As I write this post, the “#FestivalCLIC” (or ‘Click Festival’) is underway in Havana- a citizen intention to try and channel information between Cubans in the island. May Cuba connect to the world, and the world connect to Cuba, or as the graffiti-artist El Sexto says: “Gimme Cable”, alluding to the lack of connectivity.
I was not able to assist this event in Havana due to transportation inefficiency and other atmospheric pressures. I would have liked to comment about alternative publications which I have felt very close to within the past couple of years.
For some weeks now, a restless cyber-activist has been drowning our phones with messages which contain news and reports about the most current happenings in regards to Cuba. His name is Alfredo Viso, and he is a former Cuban political prisoner who now resides in New Jersey.
Through an option provided by Cubacel (somewhat similar to ‘SMS to Cuba’), Viso created an account with which he communicates with us, and at the same time, we can respond to him through an SMS for the price of 0.9 cents CUC. We could not do it any other way. Another very interesting resource is a service which allows you to leave a voice message in a mailbox. It’s free and lasts 1 minute. From Cuba, one can call the number: 11914388003514, after the signal we identify ourselves, we leave a message, and if necessary, we dial again, identify yourself again, and continue your denouncement. From there, numerous friends take on the task of distributing it throughout the internet.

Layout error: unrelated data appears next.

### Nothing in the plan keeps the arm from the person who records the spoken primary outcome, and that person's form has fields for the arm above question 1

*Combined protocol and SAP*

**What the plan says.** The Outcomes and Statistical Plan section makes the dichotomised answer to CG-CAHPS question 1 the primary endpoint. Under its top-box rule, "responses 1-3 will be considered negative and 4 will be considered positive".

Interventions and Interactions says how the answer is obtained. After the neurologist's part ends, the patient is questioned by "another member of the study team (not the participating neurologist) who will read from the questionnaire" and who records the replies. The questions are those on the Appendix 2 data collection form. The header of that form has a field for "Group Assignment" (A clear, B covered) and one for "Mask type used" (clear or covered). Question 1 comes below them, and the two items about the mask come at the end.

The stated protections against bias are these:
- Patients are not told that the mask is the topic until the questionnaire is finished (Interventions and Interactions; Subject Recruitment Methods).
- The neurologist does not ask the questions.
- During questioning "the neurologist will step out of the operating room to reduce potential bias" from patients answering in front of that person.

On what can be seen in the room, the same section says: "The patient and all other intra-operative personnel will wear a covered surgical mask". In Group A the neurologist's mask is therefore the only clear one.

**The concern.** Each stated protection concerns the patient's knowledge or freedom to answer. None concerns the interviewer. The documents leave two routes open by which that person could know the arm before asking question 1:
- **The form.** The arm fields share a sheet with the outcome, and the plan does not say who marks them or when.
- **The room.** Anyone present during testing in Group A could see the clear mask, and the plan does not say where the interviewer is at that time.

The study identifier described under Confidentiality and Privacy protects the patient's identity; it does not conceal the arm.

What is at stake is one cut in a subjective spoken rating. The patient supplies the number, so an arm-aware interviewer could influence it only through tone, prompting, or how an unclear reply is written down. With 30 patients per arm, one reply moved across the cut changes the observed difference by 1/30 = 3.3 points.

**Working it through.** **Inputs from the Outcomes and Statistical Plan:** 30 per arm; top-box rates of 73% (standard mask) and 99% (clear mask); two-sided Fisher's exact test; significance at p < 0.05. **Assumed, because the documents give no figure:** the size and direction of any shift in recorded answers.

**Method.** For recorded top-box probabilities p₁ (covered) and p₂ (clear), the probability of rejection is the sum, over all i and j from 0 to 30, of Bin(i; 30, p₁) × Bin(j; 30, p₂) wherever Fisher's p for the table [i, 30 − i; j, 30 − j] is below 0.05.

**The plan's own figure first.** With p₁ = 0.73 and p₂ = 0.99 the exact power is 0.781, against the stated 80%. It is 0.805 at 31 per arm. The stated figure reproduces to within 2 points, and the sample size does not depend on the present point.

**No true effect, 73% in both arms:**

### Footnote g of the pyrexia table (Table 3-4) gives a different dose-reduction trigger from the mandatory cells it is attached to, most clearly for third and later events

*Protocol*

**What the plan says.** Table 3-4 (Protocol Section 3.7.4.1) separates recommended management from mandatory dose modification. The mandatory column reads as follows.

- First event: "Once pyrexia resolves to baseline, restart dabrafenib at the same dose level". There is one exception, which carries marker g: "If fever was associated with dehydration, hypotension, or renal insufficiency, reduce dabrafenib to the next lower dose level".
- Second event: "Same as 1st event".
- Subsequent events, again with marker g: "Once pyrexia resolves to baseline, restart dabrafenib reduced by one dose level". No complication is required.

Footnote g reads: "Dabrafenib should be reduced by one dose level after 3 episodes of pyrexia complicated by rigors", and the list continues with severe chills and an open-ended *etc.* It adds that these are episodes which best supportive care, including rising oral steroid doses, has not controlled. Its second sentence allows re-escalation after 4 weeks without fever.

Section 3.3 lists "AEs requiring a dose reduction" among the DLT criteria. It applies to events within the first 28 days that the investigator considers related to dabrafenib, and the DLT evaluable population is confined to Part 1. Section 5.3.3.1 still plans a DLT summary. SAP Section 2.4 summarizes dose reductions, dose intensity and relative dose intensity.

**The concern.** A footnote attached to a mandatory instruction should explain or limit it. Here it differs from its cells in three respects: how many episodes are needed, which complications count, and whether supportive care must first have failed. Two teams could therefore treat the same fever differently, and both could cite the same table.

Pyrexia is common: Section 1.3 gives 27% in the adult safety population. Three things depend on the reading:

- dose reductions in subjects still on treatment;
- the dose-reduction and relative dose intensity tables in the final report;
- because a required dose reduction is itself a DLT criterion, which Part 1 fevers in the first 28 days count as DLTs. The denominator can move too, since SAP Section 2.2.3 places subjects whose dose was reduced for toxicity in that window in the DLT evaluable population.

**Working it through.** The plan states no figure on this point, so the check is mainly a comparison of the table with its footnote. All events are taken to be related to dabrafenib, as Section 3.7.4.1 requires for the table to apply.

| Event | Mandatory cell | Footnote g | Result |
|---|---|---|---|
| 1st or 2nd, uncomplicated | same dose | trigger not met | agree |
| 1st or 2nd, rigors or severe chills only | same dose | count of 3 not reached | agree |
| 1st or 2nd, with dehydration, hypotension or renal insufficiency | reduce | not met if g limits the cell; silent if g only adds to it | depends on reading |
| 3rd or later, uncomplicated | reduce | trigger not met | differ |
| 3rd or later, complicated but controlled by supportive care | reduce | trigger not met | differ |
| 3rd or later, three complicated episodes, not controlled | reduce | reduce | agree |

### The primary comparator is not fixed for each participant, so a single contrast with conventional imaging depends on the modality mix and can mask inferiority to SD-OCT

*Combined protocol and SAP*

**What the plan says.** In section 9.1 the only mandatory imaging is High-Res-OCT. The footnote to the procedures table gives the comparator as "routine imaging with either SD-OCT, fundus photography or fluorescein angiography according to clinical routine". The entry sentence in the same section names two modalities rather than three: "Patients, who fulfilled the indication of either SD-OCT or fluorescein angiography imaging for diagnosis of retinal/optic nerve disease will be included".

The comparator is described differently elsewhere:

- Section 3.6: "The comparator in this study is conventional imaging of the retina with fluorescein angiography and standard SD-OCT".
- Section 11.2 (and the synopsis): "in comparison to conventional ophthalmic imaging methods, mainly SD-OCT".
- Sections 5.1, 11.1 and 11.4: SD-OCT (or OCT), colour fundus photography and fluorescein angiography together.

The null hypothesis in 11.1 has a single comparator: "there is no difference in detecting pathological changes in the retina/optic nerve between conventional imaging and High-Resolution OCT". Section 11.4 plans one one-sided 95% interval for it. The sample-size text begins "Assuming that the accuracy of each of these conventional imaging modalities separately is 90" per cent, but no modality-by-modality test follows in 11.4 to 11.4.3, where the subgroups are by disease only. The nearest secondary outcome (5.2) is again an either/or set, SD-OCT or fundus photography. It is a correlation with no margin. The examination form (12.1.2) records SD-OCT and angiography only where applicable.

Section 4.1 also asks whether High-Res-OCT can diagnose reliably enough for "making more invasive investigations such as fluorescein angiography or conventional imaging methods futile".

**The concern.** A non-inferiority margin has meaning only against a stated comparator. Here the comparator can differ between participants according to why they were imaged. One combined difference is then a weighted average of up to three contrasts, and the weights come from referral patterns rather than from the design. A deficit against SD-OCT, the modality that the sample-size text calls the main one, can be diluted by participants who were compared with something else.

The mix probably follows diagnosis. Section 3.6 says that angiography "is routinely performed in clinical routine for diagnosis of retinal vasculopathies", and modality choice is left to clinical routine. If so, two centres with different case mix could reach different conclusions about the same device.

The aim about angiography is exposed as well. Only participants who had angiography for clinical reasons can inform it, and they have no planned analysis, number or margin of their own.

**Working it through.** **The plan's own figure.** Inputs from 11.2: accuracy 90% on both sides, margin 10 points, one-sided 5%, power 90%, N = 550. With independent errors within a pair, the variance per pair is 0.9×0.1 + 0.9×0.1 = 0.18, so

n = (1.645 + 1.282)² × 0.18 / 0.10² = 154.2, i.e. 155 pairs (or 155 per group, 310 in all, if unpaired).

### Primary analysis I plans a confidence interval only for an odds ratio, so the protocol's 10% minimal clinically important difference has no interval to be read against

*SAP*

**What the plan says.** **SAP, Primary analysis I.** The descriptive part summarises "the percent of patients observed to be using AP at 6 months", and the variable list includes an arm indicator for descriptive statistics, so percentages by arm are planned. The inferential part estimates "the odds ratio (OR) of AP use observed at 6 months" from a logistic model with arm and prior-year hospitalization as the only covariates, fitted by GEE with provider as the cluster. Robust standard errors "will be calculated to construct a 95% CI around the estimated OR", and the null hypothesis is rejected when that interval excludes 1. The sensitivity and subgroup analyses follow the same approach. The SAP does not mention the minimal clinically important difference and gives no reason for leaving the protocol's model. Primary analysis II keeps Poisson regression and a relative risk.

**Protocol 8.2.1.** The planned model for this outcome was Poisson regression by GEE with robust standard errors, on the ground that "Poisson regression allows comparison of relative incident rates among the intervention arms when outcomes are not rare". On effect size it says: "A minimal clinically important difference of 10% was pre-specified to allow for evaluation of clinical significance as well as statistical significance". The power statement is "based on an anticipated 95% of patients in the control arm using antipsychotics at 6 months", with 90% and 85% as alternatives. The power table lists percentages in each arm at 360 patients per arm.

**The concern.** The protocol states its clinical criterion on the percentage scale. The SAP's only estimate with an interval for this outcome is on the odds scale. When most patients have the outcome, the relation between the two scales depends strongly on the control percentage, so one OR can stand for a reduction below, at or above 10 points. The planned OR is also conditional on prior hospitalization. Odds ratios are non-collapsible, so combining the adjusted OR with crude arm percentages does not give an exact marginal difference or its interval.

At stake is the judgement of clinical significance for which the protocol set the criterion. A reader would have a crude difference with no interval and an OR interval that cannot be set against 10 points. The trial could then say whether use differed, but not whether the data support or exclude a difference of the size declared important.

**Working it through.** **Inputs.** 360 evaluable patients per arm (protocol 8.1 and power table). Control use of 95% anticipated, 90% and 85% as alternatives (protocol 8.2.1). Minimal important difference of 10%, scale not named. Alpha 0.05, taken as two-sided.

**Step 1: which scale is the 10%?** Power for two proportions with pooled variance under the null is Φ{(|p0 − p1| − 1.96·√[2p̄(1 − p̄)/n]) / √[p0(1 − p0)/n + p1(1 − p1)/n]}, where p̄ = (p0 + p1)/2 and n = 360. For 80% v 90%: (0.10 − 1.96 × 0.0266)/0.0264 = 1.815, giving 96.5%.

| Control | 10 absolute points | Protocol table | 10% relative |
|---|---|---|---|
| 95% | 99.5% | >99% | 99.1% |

What happens is that, even with his hyper-activity, Alfredo Viso cannot do it all. He needs other hands to join him in solidarity to send us all news about Cuba. That’s what he is asking, that the solidarity multiply itself towards the inside. “May the initiatives rain down”, he told me the other night through a message of 140 characters.
The mentioned “Click Festival” has already been accused of being an antecedent of an invasion of the island: the same old resentments, the same arguments. A few days ago, they had prohibited Viso the possibility of continuing to send message from his cell phone to Cuba, so he was doing it from his computer.
The same machinery of censorship, the same mower of new ideas, the same nineteenth-century argument of feeling that we are going to be invaded, used to leave citizens out of place and later sentence them with the accustomed impunity.